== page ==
Despite current and upcoming regulations, BNPL will still differentiate from the use of credit, ultimately due to BNPL not being subjected to responsible lending obligations that help prevent consumer insolvency and overcommitment issues. The discussion regarding how controlled BNPL sector activity should remain ongoing, as the sector itself is on track to develop and expand even further thanks to an ever-growing global market catalysed by pandemic fuelled spending.
Aussie Rivals the Big Four with Digital Mortgage Venture
Australian financial group Aussie will take on the big 4 with its upcoming fully digital home loan service Aussie Online.
Following rising costs of traditional mortgages, tightening of surrounding regulation, and an overwhelming increase in the technical ability of existing and potential clients, digital mortgages aim to remove human interaction and drive efficiency in the mortgage process. This is achieved through standardization, automation, and simplification of the entire loan process. For example, digital mortgage services will drive down labour costs, reduce unnecessary paper, and cut credit assessor’s time, which in turn will greatly reduce the amount of time that customers will wait on their approval. It is reported that Aussie Online can complete a home loan approval online in under 30 minutes using automation for property valuation, credit checks, ID checks, and so on - all with only around 10 minutes of human intervention by a credit assessor.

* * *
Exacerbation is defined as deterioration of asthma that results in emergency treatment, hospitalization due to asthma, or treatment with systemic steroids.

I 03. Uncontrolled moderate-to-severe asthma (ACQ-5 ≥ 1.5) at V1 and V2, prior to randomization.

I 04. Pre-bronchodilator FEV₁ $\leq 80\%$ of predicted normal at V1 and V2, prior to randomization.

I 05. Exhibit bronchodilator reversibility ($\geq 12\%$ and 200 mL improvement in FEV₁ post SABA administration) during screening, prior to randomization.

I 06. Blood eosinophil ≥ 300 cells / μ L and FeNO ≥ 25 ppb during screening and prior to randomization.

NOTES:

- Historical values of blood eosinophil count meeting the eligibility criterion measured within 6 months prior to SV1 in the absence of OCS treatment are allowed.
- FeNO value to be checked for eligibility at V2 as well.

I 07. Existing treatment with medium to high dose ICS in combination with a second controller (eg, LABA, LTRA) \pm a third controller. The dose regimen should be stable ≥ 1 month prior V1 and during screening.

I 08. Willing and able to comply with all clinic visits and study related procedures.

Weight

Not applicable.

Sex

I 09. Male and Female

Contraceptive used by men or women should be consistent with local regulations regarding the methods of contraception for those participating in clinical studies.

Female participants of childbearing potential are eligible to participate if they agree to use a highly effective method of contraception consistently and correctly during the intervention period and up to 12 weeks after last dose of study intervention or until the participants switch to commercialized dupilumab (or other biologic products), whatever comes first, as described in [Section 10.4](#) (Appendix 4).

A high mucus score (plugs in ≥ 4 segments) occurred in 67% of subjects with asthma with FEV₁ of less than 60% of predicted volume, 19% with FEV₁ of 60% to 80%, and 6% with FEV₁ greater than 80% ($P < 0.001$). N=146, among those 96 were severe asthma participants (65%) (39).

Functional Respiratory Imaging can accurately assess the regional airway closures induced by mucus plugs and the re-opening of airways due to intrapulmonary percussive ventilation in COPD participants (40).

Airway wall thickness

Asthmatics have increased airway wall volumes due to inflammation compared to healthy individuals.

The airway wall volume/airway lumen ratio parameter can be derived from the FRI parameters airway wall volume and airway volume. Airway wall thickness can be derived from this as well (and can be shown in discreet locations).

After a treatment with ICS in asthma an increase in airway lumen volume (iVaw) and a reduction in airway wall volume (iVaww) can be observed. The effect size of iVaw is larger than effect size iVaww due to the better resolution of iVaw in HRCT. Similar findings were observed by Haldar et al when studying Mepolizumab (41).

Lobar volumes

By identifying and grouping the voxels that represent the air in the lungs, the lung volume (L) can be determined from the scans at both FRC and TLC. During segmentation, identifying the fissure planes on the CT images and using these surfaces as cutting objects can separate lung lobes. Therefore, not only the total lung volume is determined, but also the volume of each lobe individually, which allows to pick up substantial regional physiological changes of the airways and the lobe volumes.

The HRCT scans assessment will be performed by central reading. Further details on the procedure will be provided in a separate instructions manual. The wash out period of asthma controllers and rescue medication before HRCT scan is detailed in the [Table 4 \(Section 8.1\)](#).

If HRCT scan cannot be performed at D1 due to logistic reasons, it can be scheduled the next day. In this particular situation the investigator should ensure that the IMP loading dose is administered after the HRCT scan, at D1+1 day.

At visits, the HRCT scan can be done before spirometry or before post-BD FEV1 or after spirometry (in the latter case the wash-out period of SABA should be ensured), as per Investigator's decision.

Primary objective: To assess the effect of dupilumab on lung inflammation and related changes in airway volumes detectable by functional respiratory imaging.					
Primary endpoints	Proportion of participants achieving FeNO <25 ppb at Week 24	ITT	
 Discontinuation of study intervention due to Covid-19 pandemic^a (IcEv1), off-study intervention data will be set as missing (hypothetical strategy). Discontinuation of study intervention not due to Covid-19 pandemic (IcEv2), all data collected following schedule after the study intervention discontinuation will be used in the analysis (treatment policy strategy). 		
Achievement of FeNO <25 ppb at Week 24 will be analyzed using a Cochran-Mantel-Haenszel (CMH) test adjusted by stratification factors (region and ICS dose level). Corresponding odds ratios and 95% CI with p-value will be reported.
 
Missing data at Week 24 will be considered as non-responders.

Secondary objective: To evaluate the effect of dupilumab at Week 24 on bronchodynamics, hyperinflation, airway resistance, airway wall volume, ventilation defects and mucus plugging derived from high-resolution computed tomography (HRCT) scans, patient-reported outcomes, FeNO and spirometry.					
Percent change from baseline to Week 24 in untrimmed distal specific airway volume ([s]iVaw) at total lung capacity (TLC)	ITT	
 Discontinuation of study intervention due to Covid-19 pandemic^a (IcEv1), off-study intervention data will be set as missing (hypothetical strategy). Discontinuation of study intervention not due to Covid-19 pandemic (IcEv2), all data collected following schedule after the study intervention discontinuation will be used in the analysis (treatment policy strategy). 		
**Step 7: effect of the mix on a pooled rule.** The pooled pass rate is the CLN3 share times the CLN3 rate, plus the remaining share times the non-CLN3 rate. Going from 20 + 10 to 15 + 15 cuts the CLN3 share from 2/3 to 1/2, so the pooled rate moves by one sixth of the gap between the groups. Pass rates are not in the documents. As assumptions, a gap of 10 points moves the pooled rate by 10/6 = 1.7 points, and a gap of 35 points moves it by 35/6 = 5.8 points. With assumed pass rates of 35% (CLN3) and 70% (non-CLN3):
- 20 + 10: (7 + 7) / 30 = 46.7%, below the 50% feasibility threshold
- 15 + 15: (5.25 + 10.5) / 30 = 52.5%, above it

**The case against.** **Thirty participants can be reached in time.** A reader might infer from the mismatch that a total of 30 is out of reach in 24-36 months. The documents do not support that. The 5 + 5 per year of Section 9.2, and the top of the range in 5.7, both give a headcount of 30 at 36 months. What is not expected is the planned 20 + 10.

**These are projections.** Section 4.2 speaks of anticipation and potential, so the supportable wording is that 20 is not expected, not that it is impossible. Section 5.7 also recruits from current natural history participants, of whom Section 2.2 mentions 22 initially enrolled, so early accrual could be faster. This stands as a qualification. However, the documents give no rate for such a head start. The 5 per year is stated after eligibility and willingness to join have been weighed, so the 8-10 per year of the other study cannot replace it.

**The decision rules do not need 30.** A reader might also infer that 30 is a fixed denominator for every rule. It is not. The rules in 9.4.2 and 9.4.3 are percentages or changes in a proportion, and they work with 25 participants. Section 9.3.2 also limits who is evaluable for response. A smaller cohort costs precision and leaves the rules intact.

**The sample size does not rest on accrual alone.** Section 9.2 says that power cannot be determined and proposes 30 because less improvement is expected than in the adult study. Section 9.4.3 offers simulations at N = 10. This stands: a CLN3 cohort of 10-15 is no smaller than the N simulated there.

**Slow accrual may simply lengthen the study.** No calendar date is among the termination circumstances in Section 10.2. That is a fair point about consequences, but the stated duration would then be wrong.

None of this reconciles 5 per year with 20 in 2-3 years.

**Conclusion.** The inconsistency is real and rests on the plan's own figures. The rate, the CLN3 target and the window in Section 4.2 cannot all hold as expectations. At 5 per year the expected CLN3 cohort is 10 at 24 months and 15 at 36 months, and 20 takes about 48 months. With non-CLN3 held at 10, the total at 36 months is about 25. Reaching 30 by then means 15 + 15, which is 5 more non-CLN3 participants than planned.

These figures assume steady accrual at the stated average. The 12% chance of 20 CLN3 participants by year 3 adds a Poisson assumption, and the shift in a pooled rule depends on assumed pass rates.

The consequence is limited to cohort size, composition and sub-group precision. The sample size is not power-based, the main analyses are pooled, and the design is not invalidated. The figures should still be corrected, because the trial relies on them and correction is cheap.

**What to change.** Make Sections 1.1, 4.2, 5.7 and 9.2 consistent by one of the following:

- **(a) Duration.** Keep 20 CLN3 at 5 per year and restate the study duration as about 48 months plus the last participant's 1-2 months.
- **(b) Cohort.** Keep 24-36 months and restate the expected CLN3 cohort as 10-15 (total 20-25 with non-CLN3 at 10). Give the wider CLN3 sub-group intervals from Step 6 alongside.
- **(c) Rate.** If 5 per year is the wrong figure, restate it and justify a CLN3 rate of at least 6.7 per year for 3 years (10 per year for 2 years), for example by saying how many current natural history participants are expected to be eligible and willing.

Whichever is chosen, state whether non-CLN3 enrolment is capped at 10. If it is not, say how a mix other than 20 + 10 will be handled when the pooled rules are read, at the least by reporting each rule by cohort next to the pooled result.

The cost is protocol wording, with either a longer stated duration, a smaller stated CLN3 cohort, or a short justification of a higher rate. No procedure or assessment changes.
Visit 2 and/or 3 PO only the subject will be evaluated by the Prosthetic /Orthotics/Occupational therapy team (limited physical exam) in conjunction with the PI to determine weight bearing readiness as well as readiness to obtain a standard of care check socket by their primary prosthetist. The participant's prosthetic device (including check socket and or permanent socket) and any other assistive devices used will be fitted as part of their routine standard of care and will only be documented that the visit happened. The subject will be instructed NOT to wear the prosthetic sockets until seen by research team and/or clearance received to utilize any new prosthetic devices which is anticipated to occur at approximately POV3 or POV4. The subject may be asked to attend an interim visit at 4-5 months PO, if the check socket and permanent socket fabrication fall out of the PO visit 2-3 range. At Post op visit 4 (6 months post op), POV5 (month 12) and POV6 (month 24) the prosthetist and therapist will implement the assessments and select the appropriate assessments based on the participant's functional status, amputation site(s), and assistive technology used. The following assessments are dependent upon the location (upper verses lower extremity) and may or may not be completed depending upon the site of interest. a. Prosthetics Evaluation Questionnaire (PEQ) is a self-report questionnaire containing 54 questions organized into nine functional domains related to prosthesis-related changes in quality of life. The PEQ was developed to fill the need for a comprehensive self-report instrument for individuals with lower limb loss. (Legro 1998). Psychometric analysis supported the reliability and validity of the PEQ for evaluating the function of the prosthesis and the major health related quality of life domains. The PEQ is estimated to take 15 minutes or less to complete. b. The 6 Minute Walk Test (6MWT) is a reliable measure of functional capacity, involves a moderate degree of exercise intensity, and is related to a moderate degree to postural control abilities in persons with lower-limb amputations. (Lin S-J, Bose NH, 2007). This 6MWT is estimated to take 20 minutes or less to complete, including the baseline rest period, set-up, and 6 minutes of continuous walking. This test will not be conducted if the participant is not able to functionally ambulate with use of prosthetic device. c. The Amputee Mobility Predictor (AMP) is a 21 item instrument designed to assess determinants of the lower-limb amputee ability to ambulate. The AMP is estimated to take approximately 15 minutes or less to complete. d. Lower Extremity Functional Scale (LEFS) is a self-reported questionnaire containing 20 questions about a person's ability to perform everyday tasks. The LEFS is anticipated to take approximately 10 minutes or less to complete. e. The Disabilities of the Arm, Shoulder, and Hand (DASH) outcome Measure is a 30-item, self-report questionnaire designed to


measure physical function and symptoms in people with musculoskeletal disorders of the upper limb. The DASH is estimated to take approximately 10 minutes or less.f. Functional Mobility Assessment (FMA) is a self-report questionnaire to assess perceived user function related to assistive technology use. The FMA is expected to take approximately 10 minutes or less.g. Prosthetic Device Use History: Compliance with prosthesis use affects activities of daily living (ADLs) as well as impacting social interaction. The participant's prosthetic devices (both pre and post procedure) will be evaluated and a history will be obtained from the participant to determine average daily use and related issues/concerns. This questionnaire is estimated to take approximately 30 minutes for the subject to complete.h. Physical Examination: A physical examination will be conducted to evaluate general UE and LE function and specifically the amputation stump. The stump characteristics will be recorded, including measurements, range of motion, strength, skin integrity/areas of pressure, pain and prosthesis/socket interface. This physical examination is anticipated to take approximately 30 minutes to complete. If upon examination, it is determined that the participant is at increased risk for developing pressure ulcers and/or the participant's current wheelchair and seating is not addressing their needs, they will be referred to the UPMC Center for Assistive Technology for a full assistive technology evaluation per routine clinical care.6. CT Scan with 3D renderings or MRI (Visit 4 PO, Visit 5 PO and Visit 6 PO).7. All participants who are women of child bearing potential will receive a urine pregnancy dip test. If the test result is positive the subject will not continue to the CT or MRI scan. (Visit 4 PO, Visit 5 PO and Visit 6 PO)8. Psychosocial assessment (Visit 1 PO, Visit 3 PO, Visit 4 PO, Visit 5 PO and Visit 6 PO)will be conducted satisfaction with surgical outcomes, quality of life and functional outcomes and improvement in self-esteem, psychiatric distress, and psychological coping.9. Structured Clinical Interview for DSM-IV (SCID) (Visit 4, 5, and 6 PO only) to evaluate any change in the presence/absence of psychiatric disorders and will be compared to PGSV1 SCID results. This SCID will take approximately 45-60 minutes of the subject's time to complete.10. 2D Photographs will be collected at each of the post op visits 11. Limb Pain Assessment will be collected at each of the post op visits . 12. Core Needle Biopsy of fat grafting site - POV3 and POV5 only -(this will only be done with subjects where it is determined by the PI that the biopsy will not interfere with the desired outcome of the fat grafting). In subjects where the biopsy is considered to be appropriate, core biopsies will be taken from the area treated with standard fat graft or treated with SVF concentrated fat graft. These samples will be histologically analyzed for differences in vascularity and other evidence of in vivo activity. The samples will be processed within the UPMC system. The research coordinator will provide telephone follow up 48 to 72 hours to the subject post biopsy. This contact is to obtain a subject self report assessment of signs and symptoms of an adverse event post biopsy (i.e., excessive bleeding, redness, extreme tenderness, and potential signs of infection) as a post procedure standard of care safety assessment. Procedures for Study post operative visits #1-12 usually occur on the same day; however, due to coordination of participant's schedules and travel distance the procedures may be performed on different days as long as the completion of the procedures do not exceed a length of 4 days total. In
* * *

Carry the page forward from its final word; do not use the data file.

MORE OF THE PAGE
A survey cited by Aussie reports that mortgage customers who research and complete their transactions online account for only 6 percent of the $350 billion annual mortgage market. However, as the market shifts towards customer self-service, this $21 billion a year is growing at around 33 percent annually, says Equifax. Further, Aussie is circling in on the other 16 percent, or $57 billion worth of customers who research online but complete their transaction in a traditional bank like CommBank or NAB.
There is much room for growth as around 60 percent of loan customers complete transactions using a broker, and as technology improves, so too will the digital process which currently tackles a complicated process. Further expressing signs of growth, Japanese conglomerate SoftBank invested $500 million in digital mortgage lender Better.com a few weeks ago.
“You are either part of change, or you are a victim of it,” said Aussie CEO James Symond
Aussie Online will use technology developed by mortgage fintech Tic:Toc to facilitate their service and will be supported by Lendi who will merge with the company, reducing current full owner Commonwealth Bank to a minority stake of 45 percent.
This is not the first time that Aussie has challenged the big four banks. 30 years ago, Aussie facilitated mortgage broker home services, something the big banks did not offer. Mr. Symond declared “Aussie Online is something really important to the future of the business. There are lots of people watching here to see if we get this right.”
The views expressed within this article are those of the authors and do not represent the views of the Finance Student's Association. All images and references in this article are for fair and educational purposes only. The content in this article is not intended as legal, financial or investment advice and should not be construed or relied on as such.